and entrepreneurs, and present a great opportunity to extensively 
network and form successful collaborative partnerships, while hearing 
about the latest research in the field.

We invite you to consider attending as a presenter, audience 
participant, exhibitor, or sponsor. You can attend the workshop all 
four days or a day at a time, in person or via the Internet.

You can also go to: 

http://www.lsaworkshops.com 

for more information or give me a call at 888-874-0560.

Sincerely,
Faith Urban
Flexure Engineering
Faith.Urban@flexureengineering.com


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2014 NININGER METEORITE AWARD

The Center for Meteorite Studies at Arizona State University is pleased 
to announce the application opportunity for the 2014 Nininger Meteorite 
Award for undergraduate and graduate students pursuing research in 
meteoritical sciences.

The Nininger Meteorite Award recognizes outstanding student achievement 
in the meteoritical sciences as embodied by an original research paper.

The 2014 Nininger Meteorite Award application deadline is March 31, 
2015. Applicants must be the first, but not sole, author of the paper 
and must be studying at an educational institution in the United
States. Papers must cover original research conducted by the student 
and must have been written, submitted, or published between January 1, 
2014, and December 31, 2014.

The Nininger Award recipient receives $1000 and an engraved plaque 
commemorating the honor. Further information about the Nininger Award 
and application instructions are located at: 

http://meteorites.asu.edu/nininger


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PLANETARY MEETING CALENDAR ADDITIONS

No new meeting announcements.

[Editor Note: If there is a planetary-related meeting, conference or
workshop of which you think your colleagues should be aware, please
send the date, title, URL and location to pen_editor at psi.edu.]

***********************************************************************

COMMERCIAL ANNOUNCEMENTS

***********************************************************************

C1-C1-C1-C1-C1-C1-C1-C1-C1-C1-C1-C1-C1-C1-C1-C1-C1-C1-C1-C1-C1-C1-C1-C1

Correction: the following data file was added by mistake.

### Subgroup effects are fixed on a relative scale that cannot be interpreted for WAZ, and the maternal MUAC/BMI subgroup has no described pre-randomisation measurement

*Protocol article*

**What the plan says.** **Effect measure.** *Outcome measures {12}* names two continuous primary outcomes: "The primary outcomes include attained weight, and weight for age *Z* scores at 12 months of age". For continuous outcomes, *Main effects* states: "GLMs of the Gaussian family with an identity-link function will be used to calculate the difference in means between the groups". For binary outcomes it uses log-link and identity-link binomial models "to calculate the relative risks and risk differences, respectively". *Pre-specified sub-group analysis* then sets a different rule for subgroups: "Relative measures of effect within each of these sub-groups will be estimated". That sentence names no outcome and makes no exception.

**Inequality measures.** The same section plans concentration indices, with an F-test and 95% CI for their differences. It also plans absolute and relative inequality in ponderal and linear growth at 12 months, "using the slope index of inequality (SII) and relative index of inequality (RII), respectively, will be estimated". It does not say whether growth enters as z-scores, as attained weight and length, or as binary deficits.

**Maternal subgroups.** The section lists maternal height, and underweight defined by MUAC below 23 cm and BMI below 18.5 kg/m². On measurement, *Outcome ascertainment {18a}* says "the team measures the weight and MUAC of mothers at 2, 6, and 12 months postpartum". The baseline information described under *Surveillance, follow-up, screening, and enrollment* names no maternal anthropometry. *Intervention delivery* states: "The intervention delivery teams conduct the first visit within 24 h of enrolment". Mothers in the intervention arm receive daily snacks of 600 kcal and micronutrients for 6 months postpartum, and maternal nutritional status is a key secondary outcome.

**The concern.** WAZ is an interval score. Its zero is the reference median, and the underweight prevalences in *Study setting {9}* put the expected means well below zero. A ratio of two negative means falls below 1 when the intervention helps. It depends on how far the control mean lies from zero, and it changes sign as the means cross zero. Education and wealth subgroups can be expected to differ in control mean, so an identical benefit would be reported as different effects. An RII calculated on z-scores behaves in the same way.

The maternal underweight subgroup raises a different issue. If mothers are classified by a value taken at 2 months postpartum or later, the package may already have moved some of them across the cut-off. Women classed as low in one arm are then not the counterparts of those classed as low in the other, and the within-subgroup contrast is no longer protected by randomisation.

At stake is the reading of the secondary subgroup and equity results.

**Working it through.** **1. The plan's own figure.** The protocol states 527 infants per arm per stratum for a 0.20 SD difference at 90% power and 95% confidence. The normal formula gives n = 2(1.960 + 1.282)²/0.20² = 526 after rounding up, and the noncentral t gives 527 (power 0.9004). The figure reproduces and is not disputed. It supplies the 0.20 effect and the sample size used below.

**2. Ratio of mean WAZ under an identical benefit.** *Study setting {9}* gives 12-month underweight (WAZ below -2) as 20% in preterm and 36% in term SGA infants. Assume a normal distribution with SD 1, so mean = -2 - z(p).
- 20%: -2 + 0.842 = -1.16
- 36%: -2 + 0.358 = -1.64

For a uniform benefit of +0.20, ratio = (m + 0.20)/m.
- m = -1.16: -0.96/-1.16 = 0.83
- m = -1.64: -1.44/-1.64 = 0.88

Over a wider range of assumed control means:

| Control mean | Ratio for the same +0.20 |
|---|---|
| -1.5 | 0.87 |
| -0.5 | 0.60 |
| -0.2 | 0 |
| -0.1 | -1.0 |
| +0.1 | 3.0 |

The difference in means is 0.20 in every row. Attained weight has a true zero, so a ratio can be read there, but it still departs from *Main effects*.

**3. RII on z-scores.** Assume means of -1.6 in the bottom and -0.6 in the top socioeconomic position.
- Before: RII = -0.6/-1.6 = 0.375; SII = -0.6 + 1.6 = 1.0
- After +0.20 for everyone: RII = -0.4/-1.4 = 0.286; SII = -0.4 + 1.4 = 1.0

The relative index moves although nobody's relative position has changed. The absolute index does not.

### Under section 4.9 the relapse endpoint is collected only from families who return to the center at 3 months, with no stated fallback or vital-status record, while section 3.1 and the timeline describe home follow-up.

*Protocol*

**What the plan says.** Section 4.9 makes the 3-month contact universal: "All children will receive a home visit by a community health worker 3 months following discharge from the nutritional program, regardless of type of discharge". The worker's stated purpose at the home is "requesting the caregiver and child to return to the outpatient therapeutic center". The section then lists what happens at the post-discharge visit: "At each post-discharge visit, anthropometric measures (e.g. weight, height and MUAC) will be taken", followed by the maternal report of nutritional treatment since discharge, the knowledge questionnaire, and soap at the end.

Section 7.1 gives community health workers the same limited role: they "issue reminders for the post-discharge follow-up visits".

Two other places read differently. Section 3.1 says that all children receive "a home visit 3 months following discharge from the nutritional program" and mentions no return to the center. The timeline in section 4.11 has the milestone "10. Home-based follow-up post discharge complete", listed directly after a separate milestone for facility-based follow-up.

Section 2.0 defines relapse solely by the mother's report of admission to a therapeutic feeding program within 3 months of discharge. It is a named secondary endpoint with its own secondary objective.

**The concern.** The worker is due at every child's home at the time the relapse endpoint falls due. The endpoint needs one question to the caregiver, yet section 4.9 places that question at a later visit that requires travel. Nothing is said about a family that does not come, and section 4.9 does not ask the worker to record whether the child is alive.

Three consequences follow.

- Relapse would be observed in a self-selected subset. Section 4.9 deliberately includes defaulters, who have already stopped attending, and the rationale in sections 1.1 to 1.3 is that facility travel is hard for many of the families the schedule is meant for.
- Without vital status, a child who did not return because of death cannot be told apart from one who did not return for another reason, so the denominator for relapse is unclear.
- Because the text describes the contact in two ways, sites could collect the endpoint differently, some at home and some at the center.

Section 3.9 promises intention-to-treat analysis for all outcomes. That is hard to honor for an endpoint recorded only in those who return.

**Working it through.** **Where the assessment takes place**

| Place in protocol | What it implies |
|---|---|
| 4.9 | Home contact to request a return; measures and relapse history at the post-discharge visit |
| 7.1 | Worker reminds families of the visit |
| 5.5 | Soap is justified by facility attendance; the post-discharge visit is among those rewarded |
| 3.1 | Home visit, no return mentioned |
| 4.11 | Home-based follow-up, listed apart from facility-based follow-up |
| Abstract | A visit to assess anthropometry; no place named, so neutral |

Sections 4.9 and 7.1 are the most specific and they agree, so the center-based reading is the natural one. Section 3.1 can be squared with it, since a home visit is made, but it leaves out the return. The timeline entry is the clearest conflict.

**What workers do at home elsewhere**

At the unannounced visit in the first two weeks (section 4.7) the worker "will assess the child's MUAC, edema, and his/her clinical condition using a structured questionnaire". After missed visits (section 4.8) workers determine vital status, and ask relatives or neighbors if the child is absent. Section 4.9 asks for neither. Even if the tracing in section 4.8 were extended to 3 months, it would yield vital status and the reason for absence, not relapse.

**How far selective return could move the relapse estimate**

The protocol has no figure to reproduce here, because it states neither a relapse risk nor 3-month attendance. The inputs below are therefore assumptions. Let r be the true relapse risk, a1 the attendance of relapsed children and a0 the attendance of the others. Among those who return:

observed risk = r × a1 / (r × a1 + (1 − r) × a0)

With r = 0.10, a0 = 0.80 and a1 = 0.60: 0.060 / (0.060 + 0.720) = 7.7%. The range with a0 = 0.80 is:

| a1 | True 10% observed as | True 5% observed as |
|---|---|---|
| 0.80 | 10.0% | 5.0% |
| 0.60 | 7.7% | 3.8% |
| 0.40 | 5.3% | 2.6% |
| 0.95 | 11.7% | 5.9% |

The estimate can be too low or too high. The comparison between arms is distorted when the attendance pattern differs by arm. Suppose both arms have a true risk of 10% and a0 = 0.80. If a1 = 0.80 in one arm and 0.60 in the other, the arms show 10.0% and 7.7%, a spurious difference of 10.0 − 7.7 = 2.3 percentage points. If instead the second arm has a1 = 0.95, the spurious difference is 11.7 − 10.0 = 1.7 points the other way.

GEOLOGICAL SOCIETY OF LONDON SPECIAL PUBLICATION 401

We would like to bring to your attention Volcanism and Tectonism Across 
the Inner Solar System.

This book is a compilation of 22 research articles and provides on 
overview and detailed analyses of volcanic and tectonic processes on 
terrestrial bodies. Below you find links to the GSL bookshop, the 
book's content, the introductory chapter, and a brief description of 
the book.

Best wishes,
Thomas Platz, Matteo Massironi, Paul K. Byrne, and Harry Hiesinger

GSL bookshop:

http://www.geolsoc.org.uk/SP401

Table of Contents:

http://sp.lyellcollection.org/content/401/1

Introductory chapter:

http://sp.lyellcollection.org/content/401/1/1.full.pdf+html

Description:
Volcanism and tectonism are the dominant endogenic means by which 
planetary surfaces change. This book aims to encompass the broad range 
in character of volcanism, tectonism, faulting and associated 
interactions observed on planetary bodies across the inner solar 
system – a region that includes Mercury, Venus, Earth, the Moon, Mars 
and asteroids. The diversity and breadth of landforms produced by 
volcanic and tectonic processes is enormous, and varies across the 
inner solar system bodies. As a result, the selection of prevailing 
landforms and their underlying formational processes that are 
described and highlighted in this volume are but a primer to the 
expansive field of planetary volcanism and tectonism.


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* (http://www.psi.edu) using no NASA funds. All editorial work is
* volunteer.